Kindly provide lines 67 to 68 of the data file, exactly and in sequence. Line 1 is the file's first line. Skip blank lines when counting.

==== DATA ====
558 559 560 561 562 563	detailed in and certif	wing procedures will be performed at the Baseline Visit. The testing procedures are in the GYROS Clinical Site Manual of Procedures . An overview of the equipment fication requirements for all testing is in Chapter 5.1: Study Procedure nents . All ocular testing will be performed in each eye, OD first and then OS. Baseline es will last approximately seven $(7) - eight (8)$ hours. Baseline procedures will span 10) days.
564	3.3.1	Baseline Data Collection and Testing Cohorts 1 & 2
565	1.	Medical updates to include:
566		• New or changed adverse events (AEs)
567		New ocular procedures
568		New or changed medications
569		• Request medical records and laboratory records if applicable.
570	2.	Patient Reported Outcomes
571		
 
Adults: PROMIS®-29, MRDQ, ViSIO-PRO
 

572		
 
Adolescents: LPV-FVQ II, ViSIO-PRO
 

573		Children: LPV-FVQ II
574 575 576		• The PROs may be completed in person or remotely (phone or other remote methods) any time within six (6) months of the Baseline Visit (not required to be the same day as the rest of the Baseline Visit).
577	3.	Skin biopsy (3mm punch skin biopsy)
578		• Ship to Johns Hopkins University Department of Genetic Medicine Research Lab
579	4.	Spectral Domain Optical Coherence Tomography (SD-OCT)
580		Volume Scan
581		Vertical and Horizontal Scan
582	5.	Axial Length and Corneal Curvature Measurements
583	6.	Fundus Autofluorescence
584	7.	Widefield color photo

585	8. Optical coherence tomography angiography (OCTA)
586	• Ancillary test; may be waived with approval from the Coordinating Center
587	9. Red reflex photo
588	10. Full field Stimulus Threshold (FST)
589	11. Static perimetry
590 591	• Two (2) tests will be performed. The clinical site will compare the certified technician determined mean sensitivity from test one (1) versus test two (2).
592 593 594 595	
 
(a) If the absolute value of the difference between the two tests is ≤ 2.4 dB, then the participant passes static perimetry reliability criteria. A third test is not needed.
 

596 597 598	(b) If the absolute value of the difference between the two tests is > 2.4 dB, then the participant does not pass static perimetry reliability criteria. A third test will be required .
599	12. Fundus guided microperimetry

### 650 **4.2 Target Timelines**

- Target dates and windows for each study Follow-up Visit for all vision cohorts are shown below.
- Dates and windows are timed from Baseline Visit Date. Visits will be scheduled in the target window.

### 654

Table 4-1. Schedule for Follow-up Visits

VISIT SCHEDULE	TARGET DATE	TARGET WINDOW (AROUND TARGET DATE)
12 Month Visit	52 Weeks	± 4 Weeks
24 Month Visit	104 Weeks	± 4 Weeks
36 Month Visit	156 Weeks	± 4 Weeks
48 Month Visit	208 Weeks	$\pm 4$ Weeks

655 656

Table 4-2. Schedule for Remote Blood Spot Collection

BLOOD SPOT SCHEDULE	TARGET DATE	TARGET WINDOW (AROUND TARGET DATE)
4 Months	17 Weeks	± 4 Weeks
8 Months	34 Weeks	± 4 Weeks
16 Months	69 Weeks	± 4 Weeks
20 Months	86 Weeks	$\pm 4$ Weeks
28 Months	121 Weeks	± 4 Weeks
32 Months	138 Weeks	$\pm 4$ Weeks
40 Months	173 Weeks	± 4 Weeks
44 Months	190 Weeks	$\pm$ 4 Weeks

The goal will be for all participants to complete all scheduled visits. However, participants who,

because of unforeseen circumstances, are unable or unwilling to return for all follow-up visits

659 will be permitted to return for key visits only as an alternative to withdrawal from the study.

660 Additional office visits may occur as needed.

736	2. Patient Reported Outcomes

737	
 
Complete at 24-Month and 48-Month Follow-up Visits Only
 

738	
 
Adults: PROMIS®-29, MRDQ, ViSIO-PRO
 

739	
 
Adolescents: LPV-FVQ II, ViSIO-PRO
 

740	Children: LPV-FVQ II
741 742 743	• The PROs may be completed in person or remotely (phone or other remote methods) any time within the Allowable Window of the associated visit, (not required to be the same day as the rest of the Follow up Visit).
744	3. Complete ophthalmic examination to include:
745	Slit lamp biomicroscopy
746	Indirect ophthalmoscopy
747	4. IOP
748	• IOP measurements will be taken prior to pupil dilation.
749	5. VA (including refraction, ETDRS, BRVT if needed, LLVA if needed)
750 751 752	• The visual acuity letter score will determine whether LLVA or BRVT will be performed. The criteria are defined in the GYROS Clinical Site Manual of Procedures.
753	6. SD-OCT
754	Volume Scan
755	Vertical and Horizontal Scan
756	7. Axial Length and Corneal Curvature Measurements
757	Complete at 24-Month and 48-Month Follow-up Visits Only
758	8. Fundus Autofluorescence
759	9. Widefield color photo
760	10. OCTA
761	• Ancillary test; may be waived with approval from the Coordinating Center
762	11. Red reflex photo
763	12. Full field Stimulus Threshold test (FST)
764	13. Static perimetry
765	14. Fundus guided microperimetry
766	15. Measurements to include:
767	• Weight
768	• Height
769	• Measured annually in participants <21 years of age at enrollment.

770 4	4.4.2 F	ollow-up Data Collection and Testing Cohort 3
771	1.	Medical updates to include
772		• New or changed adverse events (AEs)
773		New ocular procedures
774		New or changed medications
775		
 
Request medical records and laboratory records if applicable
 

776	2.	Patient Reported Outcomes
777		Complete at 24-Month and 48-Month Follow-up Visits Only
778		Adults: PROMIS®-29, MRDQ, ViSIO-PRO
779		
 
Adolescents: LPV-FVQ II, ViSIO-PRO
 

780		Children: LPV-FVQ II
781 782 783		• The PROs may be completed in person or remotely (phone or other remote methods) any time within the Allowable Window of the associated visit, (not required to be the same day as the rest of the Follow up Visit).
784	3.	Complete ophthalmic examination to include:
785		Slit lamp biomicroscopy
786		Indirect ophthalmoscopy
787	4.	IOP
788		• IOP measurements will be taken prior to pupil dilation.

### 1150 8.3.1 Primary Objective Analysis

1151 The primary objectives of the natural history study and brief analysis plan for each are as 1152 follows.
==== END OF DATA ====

744	3. Complete ophthalmic examination to include:
745	Slit lamp biomicroscopy